On October 25, Ivoirians went to the polls for the first presidential election in Côte d’Ivoire since post-election violence rocked the country in 2010 and 2011. Four years later, Côte d’Ivoire’s economy has rebounded and security has largely returned to the country. Incumbent President Alassane Ouattara won a landslide victory in the October vote. In this post-election Q&A, International Foundation for Electoral Systems (IFES) Côte d’Ivoire Chief of Party Sophie Lagueny discusses the importance of the 2015 elections for Côte d’Ivoire, IFES’ activities in the country in the lead up to the vote and the post-election atmosphere.
Why were the October 2015 elections so important for Côte d’Ivoire?
The 2010 presidential elections were supposed to bring the country out of the crisis that started in 2002, but instead resulted in the death of more than 3,000 people. This election was considered a test for Côte d’Ivoire. In other words, peaceful elections would show that the country had moved past this crisis.
What were some of the major activities IFES conducted in preparation for the general elections?
IFES provided technical assistance to the Independent Electoral Commission (CEI), with particular emphasis on developing and implementing training, and communication and civic and voter education plans. IFES also provided grants to local civil society organizations for the organization of civic and voter education activities in a number of communes particularly hit by violence during the 2010 elections: Bouaké, Yamoussoukro, Toumodi, Bloléquin, Guiglo, Lakota, Gagnoa, and Yopougon (a commune of Abidjan).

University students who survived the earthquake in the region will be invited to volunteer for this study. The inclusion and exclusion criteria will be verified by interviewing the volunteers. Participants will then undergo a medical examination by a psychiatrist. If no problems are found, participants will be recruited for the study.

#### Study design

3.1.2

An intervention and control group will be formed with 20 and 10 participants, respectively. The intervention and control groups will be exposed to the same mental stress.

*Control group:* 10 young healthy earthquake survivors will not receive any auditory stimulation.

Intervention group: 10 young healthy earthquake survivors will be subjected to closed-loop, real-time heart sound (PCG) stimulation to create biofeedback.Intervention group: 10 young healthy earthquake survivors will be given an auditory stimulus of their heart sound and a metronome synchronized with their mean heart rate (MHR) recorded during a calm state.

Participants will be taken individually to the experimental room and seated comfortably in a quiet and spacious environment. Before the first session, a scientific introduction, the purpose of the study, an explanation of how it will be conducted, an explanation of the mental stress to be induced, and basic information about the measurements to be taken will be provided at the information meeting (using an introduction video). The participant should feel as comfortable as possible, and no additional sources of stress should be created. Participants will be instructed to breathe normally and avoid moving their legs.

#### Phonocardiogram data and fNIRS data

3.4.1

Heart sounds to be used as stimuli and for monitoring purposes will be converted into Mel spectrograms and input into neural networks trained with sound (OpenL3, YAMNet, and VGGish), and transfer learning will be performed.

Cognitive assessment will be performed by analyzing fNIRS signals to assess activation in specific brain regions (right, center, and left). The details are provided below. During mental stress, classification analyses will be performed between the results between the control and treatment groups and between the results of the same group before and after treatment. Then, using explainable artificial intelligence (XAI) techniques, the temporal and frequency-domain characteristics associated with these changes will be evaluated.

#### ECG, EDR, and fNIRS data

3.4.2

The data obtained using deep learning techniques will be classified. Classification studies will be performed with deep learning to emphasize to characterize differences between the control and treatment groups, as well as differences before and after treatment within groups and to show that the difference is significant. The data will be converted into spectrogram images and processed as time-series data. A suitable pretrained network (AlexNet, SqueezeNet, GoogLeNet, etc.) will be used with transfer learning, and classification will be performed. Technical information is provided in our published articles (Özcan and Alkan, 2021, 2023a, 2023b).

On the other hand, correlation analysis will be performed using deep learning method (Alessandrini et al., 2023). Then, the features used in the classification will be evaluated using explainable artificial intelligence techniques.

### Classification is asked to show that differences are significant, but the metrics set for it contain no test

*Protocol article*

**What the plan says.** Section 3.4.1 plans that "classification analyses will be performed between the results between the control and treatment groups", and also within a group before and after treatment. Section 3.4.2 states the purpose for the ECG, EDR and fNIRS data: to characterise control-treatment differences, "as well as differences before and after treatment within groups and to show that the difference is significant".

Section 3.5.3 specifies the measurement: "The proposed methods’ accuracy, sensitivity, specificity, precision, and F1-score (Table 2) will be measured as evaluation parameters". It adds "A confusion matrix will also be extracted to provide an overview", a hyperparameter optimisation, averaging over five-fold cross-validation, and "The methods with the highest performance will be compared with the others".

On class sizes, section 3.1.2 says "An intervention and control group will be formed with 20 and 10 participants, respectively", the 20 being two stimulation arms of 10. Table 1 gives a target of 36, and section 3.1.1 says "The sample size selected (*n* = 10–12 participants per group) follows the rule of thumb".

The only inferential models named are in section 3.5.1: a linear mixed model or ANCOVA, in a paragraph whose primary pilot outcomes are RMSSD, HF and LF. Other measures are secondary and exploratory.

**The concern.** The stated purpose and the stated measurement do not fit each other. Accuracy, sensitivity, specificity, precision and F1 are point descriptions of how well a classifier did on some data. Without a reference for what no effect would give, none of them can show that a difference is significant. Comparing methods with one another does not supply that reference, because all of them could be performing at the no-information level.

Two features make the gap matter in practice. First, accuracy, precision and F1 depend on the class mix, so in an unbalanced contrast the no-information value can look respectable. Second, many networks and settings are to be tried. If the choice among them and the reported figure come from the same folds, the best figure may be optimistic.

How did voter education efforts impact turnout and participation?
It is difficult to measure the impact of the voter education efforts on turnout and participation. However, a survey (through focus groups) and the conflict sensitivity analysis done earlier this year showed that a majority of people, particularly women, expressed their intention not to vote due to their fear of violence and because they thought there would be no real competition, particularly those who supported former President Laurent Gbagbo. Our civic education efforts were meant to provide information on polling procedures to voters, but also to encourage them to participate and accept the results of the election in a peaceful manner. Thus, while the turnout of 52.86 percent is low for a presidential election, it is important to note that it was expected to be even lower. In addition, there were no violent incidents registered on Election Day or while waiting for the results. It is therefore possible to say that voter education efforts had some impact.
What have election monitors said about the transparency and credibility of the vote?
Election observers, international and domestic alike, have agreed that the elections were transparent and credible. Some polling stations did not open on time due to missing personnel or material – although the exact number is unknown – and had to operate without electronic identification tables that did not work. To compensate for the late opening of these polling stations, the CEI asked that they stay open until 7:00 p.m., instead of 5:00 p.m. as originally scheduled.
What was the security situation like on Election Day? Was electoral violence a major concern?
As mentioned above, electoral violence was the primary concern regarding the October 25 presidential election. However, no violent incidents were reported on Election Day or while waiting for the results.
How would you characterize the post-election atmosphere?
Following Election Day and while waiting for the results, it was evident that people had not gone back to “business as usual” yet. However, once the CEI announced the provisional results, and three of the candidates went ahead and congratulated the winner before the Constitutional Court announced the final results, everything went back to normal quickly.